This could really have been a side note to a recent post where I related the story of a major department store that lost an easy gift certificate sale simply by making the buying process so difficult I didn’t stay around long enough to buy from them.
This is actually a good example of how the free market works, when it’s allowed to work. The owners of the establishment have a right to operate their business in any way they see fit. The consumer has a right to vote with their feet and wallet and “do or not do” (yes, Luke, there is still no “try”) 🙂 business with them as a result of the way they operate.
Should enough consumers voice their disapproval, or if the business loses enough money to begin to seek out the reasons why, store leadership will then decide if they want the business enough to adjust their operating procedures. That is their choice. As it should be in a free society.
This works. No government intervention needed (aside from protection against force or fraud, of course) and, so long as that store hasn’t bought special favors from congress in order to keep out competition (though not common knowledge, monopolies are only possible with the assistance of government force) or bought special favors from congress in order to provide a context where they can take horrible risks knowing that they will not be allowed to fail regardless of the results (Think: “banking fiasco” and understand that was not free-enterprise), the consumer will eventually and always have enough choices to make it worthwhile.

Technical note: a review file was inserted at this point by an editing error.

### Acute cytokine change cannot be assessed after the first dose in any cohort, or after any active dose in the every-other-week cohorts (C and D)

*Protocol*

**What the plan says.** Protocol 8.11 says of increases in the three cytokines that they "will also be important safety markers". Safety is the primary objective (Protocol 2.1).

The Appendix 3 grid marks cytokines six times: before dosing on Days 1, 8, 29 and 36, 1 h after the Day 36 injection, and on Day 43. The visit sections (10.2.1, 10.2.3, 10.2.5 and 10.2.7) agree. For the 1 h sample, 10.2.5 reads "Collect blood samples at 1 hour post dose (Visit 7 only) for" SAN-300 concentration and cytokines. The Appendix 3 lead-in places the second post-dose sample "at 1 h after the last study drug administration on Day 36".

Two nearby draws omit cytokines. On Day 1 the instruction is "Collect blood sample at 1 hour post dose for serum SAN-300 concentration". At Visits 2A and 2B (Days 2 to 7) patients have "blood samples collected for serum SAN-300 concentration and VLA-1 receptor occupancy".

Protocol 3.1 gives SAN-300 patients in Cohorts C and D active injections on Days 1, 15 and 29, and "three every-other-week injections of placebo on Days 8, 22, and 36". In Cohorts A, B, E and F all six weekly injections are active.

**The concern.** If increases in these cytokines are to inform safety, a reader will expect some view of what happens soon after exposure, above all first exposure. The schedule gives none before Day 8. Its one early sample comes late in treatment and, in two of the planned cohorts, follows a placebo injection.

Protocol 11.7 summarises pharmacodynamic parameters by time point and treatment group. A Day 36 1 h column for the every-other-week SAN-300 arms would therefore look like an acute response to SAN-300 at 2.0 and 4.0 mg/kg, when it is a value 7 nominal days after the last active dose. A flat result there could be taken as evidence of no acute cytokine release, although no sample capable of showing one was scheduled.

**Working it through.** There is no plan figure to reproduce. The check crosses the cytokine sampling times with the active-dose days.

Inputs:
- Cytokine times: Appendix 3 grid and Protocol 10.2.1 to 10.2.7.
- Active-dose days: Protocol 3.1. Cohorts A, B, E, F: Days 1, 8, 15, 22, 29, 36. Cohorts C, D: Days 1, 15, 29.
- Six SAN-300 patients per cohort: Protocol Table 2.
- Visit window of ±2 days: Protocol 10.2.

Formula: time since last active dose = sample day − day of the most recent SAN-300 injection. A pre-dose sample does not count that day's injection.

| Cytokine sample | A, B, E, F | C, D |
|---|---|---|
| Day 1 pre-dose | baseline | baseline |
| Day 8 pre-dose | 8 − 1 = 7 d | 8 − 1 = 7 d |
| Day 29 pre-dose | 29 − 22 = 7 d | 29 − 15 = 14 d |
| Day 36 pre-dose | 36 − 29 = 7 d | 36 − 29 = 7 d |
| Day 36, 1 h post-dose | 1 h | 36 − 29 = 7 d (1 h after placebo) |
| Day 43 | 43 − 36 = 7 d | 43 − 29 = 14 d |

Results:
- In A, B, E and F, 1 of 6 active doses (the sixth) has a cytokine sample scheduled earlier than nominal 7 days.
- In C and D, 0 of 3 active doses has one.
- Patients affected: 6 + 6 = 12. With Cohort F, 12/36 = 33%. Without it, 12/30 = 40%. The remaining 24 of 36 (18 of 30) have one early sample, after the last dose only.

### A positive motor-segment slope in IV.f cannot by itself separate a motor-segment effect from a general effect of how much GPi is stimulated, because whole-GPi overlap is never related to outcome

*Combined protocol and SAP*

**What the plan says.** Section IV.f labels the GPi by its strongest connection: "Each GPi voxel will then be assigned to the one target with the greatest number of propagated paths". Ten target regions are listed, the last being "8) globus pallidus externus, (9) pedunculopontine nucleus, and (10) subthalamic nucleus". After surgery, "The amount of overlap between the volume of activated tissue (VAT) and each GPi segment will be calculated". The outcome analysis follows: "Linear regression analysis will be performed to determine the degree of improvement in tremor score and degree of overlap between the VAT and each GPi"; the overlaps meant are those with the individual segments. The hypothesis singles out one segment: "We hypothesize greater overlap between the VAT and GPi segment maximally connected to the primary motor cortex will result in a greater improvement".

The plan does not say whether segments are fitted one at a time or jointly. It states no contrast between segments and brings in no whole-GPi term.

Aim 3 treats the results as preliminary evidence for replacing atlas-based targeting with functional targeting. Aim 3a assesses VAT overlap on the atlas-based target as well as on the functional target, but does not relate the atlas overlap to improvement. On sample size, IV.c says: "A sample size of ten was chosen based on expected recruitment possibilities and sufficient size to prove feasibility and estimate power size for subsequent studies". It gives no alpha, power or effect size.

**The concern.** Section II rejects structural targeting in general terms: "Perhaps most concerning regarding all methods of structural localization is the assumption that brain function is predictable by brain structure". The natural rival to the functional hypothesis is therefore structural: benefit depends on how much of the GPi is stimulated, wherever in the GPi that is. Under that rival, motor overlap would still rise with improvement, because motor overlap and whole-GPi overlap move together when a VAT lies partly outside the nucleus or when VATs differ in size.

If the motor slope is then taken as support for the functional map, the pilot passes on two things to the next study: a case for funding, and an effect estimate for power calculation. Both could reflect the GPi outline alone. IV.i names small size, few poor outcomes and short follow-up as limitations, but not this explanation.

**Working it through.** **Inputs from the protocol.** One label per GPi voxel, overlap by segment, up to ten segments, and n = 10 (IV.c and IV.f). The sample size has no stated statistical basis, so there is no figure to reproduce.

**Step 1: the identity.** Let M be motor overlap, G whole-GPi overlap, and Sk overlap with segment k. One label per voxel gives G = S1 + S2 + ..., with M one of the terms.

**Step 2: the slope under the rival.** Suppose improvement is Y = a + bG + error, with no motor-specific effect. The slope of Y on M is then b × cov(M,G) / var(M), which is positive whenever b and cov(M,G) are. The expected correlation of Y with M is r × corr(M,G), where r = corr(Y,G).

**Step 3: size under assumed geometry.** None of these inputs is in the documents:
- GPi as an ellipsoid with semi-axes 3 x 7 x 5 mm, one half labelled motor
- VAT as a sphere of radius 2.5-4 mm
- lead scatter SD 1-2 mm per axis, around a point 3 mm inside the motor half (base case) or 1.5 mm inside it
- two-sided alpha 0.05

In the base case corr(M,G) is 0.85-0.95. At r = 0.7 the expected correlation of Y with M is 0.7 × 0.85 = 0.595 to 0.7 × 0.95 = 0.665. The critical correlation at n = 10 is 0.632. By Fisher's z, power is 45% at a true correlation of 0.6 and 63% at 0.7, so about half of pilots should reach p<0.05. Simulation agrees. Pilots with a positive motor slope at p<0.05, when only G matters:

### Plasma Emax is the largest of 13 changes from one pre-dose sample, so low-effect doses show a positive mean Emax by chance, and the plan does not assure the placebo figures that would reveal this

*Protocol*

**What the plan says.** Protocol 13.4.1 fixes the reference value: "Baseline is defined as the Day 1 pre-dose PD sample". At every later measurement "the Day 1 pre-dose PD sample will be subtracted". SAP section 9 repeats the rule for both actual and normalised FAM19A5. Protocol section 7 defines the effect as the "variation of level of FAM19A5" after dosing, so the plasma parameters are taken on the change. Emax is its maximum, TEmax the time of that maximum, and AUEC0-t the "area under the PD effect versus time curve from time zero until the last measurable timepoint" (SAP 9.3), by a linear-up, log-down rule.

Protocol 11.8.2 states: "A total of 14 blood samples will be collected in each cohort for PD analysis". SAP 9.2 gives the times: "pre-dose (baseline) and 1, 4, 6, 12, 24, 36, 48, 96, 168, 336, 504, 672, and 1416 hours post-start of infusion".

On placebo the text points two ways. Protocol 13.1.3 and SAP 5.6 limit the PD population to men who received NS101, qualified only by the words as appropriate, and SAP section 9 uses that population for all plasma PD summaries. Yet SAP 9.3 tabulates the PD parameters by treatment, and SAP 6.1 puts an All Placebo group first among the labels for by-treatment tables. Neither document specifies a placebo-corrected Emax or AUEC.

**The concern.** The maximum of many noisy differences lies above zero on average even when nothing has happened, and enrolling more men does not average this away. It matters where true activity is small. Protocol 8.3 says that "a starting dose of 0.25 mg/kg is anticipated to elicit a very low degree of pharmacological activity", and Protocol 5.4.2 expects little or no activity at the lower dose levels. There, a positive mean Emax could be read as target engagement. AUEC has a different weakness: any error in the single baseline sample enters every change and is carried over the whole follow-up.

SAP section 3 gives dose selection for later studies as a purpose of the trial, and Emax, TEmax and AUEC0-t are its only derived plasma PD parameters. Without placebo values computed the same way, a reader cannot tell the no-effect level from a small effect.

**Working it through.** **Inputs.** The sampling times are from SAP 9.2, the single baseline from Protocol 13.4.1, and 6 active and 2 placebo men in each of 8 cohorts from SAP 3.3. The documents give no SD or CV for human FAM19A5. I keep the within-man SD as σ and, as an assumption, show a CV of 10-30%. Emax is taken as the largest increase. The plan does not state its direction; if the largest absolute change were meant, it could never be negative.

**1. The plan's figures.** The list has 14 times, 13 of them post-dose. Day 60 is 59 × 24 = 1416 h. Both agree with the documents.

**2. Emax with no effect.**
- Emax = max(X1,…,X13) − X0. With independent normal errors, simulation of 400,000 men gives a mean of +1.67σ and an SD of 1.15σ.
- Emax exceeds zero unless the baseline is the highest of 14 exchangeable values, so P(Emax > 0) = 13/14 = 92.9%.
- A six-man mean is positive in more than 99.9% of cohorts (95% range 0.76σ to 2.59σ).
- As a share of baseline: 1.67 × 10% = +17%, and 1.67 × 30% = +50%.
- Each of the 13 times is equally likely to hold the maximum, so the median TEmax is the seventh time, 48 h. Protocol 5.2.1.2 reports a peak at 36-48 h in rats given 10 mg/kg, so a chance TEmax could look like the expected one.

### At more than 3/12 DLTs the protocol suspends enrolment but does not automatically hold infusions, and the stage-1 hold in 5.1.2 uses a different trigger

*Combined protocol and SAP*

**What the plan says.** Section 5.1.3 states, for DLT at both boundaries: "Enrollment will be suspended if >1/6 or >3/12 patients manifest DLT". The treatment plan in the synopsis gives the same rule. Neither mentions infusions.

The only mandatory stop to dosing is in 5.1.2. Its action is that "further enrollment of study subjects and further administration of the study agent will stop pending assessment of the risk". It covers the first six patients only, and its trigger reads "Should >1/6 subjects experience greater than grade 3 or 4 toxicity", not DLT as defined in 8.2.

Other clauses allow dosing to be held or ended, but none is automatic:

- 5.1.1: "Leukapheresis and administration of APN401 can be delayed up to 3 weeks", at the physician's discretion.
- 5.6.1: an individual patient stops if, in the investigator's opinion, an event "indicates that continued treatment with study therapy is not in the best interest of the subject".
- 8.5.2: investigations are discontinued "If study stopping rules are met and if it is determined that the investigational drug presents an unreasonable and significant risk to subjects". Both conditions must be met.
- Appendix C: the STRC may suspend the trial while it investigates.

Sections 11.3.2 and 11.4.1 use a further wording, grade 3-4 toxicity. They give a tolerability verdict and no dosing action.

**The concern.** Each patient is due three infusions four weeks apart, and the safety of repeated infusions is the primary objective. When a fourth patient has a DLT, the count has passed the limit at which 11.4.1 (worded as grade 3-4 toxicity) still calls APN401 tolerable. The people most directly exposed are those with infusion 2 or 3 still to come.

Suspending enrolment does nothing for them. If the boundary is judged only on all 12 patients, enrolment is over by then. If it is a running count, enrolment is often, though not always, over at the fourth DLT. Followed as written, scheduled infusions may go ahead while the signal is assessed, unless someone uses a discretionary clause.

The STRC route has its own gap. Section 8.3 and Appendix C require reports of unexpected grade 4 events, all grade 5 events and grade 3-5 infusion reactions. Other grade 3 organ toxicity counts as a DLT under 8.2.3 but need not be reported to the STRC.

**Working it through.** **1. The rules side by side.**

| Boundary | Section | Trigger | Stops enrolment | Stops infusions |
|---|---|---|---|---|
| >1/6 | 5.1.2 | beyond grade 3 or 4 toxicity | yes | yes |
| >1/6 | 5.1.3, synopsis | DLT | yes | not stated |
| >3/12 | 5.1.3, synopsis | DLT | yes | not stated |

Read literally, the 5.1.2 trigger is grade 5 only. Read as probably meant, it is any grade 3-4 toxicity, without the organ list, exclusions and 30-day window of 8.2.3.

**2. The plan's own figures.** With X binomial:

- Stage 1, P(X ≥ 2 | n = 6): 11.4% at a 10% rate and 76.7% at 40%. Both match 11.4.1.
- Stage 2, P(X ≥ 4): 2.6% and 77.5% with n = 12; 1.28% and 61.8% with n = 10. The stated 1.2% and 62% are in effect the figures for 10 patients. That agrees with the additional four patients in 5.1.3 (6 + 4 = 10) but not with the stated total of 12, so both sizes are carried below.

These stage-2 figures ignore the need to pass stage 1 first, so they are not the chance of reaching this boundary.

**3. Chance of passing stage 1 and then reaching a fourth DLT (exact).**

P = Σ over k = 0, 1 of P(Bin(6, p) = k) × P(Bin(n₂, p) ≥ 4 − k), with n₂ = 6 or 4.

One reason this works and why government regulation (again, aside from protection from force or fraud) is typically not needed is because the market is truly the best regulator there is. After all, if the market is not forced to buy, then it behooves those who run the company to do whatever is possible to please the customer (the market).
While we’d like to think they would do that simply because it’s the right way to be…it isn’t necessary for that to be the case. And, hey; we cannot control other people’s motives. What we can control is where we buy. And that is enough to make even the most “hard-core, we-really-don’t-care-about-you-at-all” companies act in a manner that is pleasing to the customer.
Yes, Free Enterprise really does work; for the business owner, their employees and, most of all, the consumer. But it must be allowed to operate. And, over the past 80 or so years, this right has been gradually and continually usurped – elected politicians of both major parties being nearly equally guilty.
What are your thoughts? Do you have specific examples where the above rewarding of good/punishing of bad has played out either in your business or one you know of?